Dr. Thomas Fabian: Thank you so much, Kara. It’s great to be here today.
Dr. Kara Fitzgerald: It’s always great to be with you. I know we’ve done… And we’ll pull all of this information over into the show notes. We’ve had multiple podcasts, we did a great webinar together, we’ve had fabulous conversations, your conversations are always interesting to people, they get a lot of listens and we are often pinged with questions and today’s is going to be no exception. We’re going to be talking about all things hydrogen sulfide and the microbiome. Tom the first thing is… give me a general overview of hydrogen sulfide and the picture as it’s evolved over time, talk to me about it.
I want you to include, at some point, I want you to divert over to how we think about it in functional medicine. I mean, honestly, hydrogen sulfide if you say it, if I were in my clinical rounds meeting with the physicians and nutritionists on my team and I brought up hydrogen sulfide, everybody would think of it as a bad actor. How do we get rid of it? It’s like the problem child cause of small intestinal bacterial overgrowth that we can’t measure, et cetera. And we would be wanting to think about interventions to knock it out. But talk to me about a high-level overview, how it’s evolved with time? And then at some point let’s move over to thinking about it through the functional medicine lens and how we might need to be really corrected.
Dr. Thomas Fabian: Absolutely. I’d be happy to talk about that. So really this is a topic I’m really excited about for various reasons. It really does involve all this new information that’s coming out recently from the research in the microbiome field. But hydrogen sulfide has a long history in health and has changed over time. So historically going back say to the 1700s, 1800s, it was first recognized as a potentially toxic gas. So in excess at high levels, it actually can cause symptoms that are similar to cyanide poisoning. So it’s thought to be at really high levels. It’s obviously very hazardous, poisonous, and even at high enough levels, it can cause death. So it’s the classic, I think they refer to that as the Janus-faced type compound, where you have both the good side and the bad side.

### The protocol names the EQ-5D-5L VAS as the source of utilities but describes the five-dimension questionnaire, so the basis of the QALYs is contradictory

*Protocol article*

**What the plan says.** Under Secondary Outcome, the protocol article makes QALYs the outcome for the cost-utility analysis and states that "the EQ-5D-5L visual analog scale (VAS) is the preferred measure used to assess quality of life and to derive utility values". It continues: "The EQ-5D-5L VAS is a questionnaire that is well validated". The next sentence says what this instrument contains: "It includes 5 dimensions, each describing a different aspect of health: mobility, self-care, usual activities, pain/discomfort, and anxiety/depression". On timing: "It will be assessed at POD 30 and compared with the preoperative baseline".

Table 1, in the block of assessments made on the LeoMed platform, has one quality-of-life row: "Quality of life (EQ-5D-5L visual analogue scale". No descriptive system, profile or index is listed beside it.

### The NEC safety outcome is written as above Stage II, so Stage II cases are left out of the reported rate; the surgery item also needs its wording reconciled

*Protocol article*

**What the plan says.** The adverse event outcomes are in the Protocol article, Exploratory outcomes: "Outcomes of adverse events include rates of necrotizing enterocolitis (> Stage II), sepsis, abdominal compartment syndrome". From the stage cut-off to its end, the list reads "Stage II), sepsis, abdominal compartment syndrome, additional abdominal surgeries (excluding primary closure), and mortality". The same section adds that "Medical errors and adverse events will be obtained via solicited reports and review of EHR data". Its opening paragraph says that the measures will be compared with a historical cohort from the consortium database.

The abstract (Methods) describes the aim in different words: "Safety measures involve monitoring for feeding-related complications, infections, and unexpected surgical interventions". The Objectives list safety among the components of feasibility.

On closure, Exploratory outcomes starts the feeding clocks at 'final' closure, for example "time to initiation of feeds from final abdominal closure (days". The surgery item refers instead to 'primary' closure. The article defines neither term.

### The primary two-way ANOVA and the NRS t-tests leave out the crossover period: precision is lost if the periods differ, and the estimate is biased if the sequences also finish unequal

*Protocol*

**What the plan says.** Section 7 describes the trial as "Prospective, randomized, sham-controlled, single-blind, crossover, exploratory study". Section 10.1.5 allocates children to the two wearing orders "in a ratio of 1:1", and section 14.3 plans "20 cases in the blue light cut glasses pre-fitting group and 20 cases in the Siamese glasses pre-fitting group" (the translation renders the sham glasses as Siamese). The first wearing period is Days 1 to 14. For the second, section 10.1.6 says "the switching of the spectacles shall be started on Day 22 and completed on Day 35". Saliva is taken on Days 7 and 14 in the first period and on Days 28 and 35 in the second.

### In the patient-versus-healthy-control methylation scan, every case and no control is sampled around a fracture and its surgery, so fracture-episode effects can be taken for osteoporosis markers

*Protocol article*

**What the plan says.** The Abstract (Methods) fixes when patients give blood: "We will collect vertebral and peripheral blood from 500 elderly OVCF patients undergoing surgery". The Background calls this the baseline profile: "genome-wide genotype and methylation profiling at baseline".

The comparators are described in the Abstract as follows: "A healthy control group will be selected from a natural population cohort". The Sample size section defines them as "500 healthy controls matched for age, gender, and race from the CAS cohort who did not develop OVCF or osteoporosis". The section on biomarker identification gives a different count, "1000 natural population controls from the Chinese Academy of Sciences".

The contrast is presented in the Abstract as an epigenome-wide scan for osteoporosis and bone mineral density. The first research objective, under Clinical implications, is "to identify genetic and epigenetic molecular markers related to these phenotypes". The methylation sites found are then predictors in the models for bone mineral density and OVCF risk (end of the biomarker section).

Dr. Kara Fitzgerald: How would one accumulate? How would we get to fatal levels of hydrogen sulfide?
Dr. Thomas Fabian: So, it’s produced… You think of the geothermal type sources-
Dr. Kara Fitzgerald: Yeah, yeah.
Dr. Thomas Fabian: … Logical sources, but particularly biological sources. So, historically for example swamps, places that have a lot of decaying organic matter, a lot of those microbes that are present can produce large amounts of hydrogen sulfide that can get trapped. So if it’s suddenly released and an individual working in an industry where that is a potential risk factor could get exposed to high levels. So it’s really more of an-
Dr. Kara Fitzgerald: Industrial.
Dr. Thomas Fabian: … Industrial type concern as far as the toxicity at that level. But then there’s also the physiological levels that have been suspected to be a problem in certain scenarios. So primarily in the research, the concerns other than the high toxic levels that are fairly isolated cases, the concerns really tend to be around effects in the colon in particular, because that’s from research we know that’s where it’s produced in the highest concentration, by bacteria in the colon. And we certainly can talk about what’s known currently about which ones tend to produce it and under what circumstances. So one of the key themes here, I think that I want everyone to understand is context is really important. So of course we all know that nothing is strictly good or bad, typically. Hydrogen sulfide is really one of those cases, but it’s in terms of potential negative health effects, the best documentation so far, and it’s still controversial in terms of what levels, what circumstances might cause problems. But those conditions primarily would be ulcerative colitis and then colon cancer.
So there are some concerns there and high levels of hydrogen sulfide may be an issue for those patients, might even play a causal role. That’s the part that’s still not well worked out yet. Then we certainly know that in the SIBO field, that’s one of the three gases that are focused on. And more recently some of the research that’s been noted has suggested a possible role in IBS-D so diarrhea dominant, IBS potentially. And so, we can talk more about that as well. But really what I wanted to do is because of this focus in our field on the negative aspects, there’s this huge growing literature, especially in the last five to 10 years on the potential benefits and physiological roles of hydrogen sulfide.